Some temporary agencies and employee-leasing firms sell their clients on the idea that temp workers won’t be employees of the client. Instead, they will be either independent contractors or employees of the temp agency. Those claims may not hold up in court, because North Carolina has strict tests for who is an employee and who isn’t.
If you assert considerable control over a worker—even one paid and managed by another entity—he or she may be your employee.
Recent case: Omar Sharif Williams, a black network engineer, was hired by Berrett & Associates, an employment placement agency. Berrett in turn placed Williams with Computer Sciences Corporation (CSC).
Workers classified as Berrett employees didn’t go through CSC’s orientation program. They wore badges that identified them as CSC subcontractors and were disciplined and compensated directly by Berrett. They were excluded from CSC employee meetings.
Following several alleged instances of inappropriate behavior, Williams was told he would no longer be allowed to work at CSC offices. Among the alleged infractions: Williams cheered a CSC supervisor’s medical emergency and was caught viewing a sexually suggestive web site on his computer.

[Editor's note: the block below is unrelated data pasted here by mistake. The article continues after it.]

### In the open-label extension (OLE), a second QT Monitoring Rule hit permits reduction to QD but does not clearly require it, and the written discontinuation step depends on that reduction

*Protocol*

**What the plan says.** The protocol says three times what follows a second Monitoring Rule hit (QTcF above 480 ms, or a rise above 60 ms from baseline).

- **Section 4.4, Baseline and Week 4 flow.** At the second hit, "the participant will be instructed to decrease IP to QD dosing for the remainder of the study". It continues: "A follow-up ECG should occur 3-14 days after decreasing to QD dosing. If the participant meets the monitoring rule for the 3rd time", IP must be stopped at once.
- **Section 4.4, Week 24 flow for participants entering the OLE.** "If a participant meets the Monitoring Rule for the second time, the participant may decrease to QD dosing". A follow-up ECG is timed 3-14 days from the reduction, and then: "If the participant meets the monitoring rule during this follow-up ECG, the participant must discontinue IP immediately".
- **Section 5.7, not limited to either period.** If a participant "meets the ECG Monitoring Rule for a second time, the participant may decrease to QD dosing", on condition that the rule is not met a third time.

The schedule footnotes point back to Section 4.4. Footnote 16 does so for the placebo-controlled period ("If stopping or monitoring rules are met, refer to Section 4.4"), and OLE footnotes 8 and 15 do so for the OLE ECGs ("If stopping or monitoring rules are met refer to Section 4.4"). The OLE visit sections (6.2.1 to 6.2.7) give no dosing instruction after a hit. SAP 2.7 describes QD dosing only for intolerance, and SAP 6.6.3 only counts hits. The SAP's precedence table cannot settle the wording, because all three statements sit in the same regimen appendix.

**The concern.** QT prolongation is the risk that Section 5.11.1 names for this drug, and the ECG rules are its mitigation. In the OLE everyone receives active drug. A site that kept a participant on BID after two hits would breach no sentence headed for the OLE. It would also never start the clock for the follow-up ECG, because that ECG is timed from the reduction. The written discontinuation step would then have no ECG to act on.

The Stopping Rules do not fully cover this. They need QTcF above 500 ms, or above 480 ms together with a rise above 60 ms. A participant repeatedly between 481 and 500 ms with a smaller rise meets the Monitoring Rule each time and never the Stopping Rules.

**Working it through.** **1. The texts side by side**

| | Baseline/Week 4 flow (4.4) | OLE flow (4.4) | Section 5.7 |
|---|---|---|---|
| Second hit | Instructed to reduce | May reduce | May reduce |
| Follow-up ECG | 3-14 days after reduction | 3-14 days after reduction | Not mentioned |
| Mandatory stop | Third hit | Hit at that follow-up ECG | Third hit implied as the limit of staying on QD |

He sued, alleging that he was a CSC employee and had been terminated because of racial discrimination. CSC said Williams wasn’t its employee.
In court, Williams and CSC employees described working conditions: CSC set the schedule, provided all tools and equipment, told Williams what tasks he needed to complete and provided deadlines. Plus, he was paid based on the amount of work he did, instead of receiving a flat fee.
Those factors were enough for the court to conclude Williams was employed by both Berrett and CSC. (Williams v. CSC, No. 1:08-CV-41, MD NC, 2010)
- Normal pregnancy difficulties aren't ADA or MHRA disabilities
- He said, she said: What if they both did? Trust investigation to reveal harassment truth
- Keep cases from escalating: When hot-headed manager blows up, order cooling-off period
- Beer vendor, 85, cries foul, but court says Aramark was fair
- Diversity initiatives: Make sure your good intentions are lawful